People with a disability and single parents face more legal problems - LAW Survey

Australians with a disability and single parents are twice as likely to experience legal problems, according to a landmark national study.

The LAW Survey (Legal Australia-Wide Survey) published by the Law and Justice Foundation of NSW is described the largest ever survey of legal need conducted anywhere in the world.

It shows that legal problems are widespread and that many disadvantaged people are particularly vulnerable to multiple and substantial legal problems.

Based on 20,716 interviews on a representative sample of the Australian population, the LAW Survey shows 50% of Australians 15 years or over (an estimated 8,513,000 people) experienced at least one legal problem over a 12-month period, including 22% (an estimated 3,736,000 people) who experienced three or more legal problems.

The key findings from the survey indicate that people with a disability and single parents were twice as likely to experience legal problems. The unemployed and people living in disadvantaged housing also had heightened vulnerability.

It found Indigenous people were more likely to experience multiple legal problems including government, health and rights related problems.

The most common legal problems reported were consumer (21% of respondents), crime (14%), housing (12%) and government (11%) problems.

Many respondents reported adverse consequences as a result of their legal problems—financial strain was associated with 29% of problems, stress-related illness with 20%, physical ill health with 19%, relationship breakdown with 10% and having to move home with 5%.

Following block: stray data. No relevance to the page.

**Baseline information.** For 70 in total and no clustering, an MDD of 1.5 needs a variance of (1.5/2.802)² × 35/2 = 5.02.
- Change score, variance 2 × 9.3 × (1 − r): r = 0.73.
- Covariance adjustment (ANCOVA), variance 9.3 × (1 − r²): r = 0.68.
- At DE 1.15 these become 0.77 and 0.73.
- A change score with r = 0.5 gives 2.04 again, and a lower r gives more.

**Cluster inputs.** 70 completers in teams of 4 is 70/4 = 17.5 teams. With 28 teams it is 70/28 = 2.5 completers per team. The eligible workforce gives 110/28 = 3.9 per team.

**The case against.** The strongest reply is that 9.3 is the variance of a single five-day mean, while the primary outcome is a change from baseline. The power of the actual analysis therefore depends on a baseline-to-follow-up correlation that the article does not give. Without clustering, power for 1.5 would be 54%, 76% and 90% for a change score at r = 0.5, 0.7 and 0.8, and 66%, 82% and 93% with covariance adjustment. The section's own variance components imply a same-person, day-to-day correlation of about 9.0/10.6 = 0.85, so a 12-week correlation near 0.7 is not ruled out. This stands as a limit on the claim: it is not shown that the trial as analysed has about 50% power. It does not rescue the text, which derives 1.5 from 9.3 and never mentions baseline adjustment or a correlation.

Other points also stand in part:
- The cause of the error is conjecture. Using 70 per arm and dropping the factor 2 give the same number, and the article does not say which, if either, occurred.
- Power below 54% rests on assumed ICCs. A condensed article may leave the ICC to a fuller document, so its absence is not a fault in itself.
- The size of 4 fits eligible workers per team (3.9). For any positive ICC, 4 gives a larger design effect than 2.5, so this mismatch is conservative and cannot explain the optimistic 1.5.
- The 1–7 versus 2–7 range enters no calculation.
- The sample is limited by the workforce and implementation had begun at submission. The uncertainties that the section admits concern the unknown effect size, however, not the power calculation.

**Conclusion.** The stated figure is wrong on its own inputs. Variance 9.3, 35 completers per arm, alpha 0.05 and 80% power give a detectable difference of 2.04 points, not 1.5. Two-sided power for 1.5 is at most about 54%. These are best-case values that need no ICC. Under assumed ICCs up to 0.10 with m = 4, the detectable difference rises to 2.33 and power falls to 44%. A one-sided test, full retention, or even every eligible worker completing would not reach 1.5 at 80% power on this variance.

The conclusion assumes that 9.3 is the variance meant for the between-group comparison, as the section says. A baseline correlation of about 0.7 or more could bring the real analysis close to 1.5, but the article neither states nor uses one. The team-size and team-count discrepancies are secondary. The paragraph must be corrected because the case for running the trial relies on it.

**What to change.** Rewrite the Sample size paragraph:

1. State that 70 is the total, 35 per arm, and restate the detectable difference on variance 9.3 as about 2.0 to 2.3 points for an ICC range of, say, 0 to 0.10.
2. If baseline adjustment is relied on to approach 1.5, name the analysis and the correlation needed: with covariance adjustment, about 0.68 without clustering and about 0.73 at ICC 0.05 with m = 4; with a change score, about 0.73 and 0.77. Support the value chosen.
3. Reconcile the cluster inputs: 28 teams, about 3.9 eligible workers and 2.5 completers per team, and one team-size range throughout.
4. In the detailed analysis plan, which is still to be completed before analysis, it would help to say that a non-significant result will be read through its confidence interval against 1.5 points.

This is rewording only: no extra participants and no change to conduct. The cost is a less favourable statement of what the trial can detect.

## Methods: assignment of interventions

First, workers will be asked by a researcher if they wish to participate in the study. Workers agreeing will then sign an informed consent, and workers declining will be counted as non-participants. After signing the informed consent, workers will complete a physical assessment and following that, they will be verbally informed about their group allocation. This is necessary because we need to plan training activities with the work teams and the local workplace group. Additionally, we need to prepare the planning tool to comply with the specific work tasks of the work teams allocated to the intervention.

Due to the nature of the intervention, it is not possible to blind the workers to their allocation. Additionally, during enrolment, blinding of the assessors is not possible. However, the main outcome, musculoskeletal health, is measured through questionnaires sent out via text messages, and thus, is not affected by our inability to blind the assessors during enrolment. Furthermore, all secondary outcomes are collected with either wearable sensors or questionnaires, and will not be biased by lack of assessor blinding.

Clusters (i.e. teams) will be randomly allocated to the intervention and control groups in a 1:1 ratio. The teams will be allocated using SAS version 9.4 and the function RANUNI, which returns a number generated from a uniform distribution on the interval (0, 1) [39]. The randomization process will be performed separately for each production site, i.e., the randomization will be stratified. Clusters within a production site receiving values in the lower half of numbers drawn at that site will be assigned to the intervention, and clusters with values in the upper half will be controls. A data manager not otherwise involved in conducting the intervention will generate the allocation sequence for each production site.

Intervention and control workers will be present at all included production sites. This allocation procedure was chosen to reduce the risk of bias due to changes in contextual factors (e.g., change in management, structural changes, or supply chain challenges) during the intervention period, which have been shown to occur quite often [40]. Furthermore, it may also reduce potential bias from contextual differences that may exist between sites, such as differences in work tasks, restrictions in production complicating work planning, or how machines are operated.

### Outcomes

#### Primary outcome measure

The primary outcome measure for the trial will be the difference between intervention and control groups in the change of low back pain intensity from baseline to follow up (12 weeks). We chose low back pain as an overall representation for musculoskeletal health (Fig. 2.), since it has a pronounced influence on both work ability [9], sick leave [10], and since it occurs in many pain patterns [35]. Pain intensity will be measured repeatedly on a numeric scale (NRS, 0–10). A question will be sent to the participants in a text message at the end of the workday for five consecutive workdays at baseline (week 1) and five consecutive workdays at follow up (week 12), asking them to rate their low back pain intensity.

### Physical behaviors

It found that legal problems related to family issues had the most adverse consequences.

“While legal problems were widespread, there is no ‘rush to law’,” the Director Law and Justice Foundation of New South Wales, Geoff Mulherin said.

“Respondents sought advice for 51% of legal problems, with a legal professional being used for only 16% of legal problems.

“Legal problems were only rarely finalised via formal legal proceedings in a court or tribunal (3%) or via formal dispute resolution or complaint-handling processes (3%).

The LAW Survey showed that some respondents who did nothing about their legal problems (sometimes ignoring serious legal problems) had unmet legal need and achieved poor outcomes.

Mulherin said the LAW Survey proposes a range of integrated strategies to achieve justice for all people and expresses the hope that the approach proposed will be a key input to legal assistance policy and planning.

A copy of the report can be downloaded at

The Law and Justice Foundation of New South Wales is an independent, statutory, Not for Profit organisation established in 1967 to advance the fairness and equity of the justice system.